Standard Oil Co. of New Jersey v. United States, 221 U.S. 1 (1911), was a case in which the Supreme Court of the United found Standard Oil Co. Of New Jersey guilty of monopolizing the petroleum industry through a series of abusive and anticompetitive actions. The Court’s remedy was to divide Standard Oil into several geographically separate and eventually competing firms.
By the 1880s, Standard Oil was using its large market share of refining capacity to begin integrating backward into oil exploration and crude oil distribution and forward into retail distribution of its refined products to stores and, eventually, service stations throughout the United States. Standard Oil allegedly used its size and clout to undercut competitors in a number of ways that were considered “anti-competitive,” including underpricing and threats to suppliers and distributors who did business with Standard’s competitors.
The government sought to prosecute Standard Oil under the Sherman Antitrust Act. The main issue before the Court was whether it was within the power of the Congress to prevent one company from acquiring numerous others through means that might have been considered legal in common law, but still posed a significant constraint on competition by mere virtue of their size and market power, as implied by the Antitrust Act.
Size and clout? That sounds like Google and Facebook. Now we have a story from BuzzFeed about these tech companies discussing a strategy for the 2018 mid-term elections:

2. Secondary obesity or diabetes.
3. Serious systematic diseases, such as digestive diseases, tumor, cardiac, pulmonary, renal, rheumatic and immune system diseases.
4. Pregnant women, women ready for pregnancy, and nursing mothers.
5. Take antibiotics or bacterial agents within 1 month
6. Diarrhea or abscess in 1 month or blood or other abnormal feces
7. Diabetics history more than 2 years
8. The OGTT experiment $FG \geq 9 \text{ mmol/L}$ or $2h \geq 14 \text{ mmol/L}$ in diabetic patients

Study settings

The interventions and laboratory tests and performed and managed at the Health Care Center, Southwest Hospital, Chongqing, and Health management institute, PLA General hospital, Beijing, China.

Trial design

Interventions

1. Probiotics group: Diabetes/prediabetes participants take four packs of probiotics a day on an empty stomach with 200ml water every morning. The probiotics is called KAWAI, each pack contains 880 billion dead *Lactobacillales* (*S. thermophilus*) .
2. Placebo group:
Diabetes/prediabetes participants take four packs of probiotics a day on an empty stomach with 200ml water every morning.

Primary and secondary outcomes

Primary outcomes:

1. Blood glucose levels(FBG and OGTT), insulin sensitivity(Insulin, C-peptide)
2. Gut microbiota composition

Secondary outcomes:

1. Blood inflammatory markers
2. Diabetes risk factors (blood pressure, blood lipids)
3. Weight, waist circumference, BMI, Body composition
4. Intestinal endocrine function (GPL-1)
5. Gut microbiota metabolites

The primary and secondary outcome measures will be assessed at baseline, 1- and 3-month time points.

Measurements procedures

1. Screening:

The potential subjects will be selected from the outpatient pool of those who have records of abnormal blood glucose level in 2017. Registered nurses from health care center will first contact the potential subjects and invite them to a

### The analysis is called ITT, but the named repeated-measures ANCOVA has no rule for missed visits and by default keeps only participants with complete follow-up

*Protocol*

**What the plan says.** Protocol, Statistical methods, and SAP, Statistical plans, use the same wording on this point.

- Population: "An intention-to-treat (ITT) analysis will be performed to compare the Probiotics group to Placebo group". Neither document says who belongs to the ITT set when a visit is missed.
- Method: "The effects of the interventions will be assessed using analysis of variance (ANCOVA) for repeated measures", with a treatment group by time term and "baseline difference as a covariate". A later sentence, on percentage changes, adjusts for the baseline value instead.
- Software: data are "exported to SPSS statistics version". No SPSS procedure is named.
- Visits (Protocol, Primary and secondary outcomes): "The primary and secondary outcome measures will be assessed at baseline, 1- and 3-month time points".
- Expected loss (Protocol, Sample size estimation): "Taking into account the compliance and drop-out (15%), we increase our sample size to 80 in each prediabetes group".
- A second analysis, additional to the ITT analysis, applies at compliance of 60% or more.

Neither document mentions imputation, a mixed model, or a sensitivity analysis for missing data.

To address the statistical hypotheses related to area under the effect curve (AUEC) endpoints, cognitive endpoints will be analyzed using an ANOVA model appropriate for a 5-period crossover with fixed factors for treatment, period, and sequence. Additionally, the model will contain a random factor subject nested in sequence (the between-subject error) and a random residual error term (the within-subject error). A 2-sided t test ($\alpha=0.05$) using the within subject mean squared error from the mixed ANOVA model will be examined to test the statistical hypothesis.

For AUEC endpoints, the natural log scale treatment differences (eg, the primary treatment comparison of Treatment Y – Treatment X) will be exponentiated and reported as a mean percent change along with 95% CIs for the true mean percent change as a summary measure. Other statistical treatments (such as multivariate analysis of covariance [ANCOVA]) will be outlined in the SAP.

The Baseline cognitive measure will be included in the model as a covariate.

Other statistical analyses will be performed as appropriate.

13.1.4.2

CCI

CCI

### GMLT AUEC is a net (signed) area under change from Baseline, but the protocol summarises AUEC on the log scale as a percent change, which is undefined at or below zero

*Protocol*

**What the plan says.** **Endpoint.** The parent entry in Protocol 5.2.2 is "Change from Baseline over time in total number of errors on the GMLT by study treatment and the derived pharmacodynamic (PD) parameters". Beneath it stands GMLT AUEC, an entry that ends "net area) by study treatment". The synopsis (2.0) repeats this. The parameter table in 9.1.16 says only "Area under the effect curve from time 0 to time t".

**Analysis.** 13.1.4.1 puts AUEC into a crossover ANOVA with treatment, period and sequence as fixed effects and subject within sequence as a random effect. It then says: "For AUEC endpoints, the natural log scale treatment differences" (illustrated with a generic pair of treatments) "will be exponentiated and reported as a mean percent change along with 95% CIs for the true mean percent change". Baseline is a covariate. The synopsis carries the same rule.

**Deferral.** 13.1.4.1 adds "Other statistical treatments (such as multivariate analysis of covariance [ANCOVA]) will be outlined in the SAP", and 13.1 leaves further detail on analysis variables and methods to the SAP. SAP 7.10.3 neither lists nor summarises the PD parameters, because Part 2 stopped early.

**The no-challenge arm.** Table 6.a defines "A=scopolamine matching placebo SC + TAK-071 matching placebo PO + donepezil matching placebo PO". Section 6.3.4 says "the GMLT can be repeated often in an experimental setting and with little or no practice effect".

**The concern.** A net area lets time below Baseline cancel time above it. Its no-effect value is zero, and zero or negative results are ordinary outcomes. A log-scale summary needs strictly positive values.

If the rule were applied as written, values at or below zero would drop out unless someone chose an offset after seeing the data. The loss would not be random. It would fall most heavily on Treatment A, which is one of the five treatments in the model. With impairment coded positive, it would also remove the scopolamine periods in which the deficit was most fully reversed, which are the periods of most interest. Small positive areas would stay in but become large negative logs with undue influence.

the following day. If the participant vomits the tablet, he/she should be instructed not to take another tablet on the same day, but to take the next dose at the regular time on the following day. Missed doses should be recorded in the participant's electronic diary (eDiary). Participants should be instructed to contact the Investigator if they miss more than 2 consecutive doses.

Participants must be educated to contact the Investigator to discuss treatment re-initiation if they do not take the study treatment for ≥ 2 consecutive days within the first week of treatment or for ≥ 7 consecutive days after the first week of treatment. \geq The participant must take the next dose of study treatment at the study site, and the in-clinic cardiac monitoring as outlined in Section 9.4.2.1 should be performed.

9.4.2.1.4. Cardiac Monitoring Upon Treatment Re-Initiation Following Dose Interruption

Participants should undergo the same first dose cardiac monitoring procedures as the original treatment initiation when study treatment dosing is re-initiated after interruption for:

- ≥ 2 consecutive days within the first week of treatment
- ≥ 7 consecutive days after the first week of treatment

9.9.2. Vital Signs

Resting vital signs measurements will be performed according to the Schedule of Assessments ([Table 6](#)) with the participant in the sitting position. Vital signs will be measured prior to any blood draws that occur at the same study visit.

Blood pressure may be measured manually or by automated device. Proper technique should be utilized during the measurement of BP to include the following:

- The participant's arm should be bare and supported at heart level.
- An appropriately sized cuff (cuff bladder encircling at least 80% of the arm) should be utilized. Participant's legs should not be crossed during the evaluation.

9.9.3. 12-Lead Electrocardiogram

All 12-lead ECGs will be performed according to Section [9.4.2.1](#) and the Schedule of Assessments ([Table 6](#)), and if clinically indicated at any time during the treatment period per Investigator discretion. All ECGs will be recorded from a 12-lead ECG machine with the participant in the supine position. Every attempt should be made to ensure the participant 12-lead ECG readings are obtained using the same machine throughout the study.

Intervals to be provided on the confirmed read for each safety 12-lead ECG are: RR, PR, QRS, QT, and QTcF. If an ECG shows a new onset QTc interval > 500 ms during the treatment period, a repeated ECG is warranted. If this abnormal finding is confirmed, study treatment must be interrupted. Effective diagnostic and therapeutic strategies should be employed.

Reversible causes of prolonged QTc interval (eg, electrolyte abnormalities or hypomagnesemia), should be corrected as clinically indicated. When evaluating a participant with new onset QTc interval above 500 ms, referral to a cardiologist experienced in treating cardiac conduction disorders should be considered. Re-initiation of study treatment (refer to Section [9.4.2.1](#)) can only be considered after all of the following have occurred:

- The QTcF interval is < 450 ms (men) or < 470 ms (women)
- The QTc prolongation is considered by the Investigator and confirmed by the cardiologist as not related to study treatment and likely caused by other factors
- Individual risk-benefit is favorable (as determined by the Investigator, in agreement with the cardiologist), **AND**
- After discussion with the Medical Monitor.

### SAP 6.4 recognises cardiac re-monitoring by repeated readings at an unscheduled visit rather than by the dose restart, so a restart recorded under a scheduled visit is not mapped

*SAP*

Representatives from a host of the biggest US tech companies, including Facebook and Twitter, have scheduled a private meeting for Friday to share their tactics in preparation for the 2018 midterm elections.
Last week, Facebook’s head of cybersecurity policy, Nathaniel Gleicher, invited employees from a dozen companies, including Google, Microsoft, and Snapchat, to gather at Twitter’s headquarters in downtown San Francisco, according to an email obtained by BuzzFeed News.
“As I’ve mentioned to several of you over the last few weeks, we have been looking to schedule a follow-on discussion to our industry conversation about information operations, election protection, and the work we are all doing to tackle these challenges,” Gleicher wrote.
The meeting, the Facebook official wrote, will have a three-part agenda: each company presents the work they’ve been doing to counter information operations; a discussion period for problems each company faces; and a talk about whether such a meeting should become a regular occurrence.
This sounds perfectly rational in light of the fact that many foreign actors are seeking to manipulate our system to influence elections.
But this meeting distracts us from the fact that Facebook, YouTube and Google themselves are actively seeking to influence the election through outright censorship of conservatives. And this censorship is vastly more direct and threatening to our open elections than interference by foreign powers. BuzzFeed reports:
On Tuesday, Microsoft announced that it had, for the 12th time since 2016, legally acquired control of a handful of web domains registered by Russian military intelligence for phishing operations, then shut them down. The next day, after receiving a tip from the threat intelligence company FireEye, Facebook and Twitter announced they had taken down a network of fake news sites and spoofed users meant to create sympathy for the Iranian government’s worldview. Google made a similar announcement about YouTube on Thursday.
So the Big Question is: Who is going to investigate Facebook, Google, YouTube, Microsoft and Twitter?
Answer: The only agency that can do so is the federal government.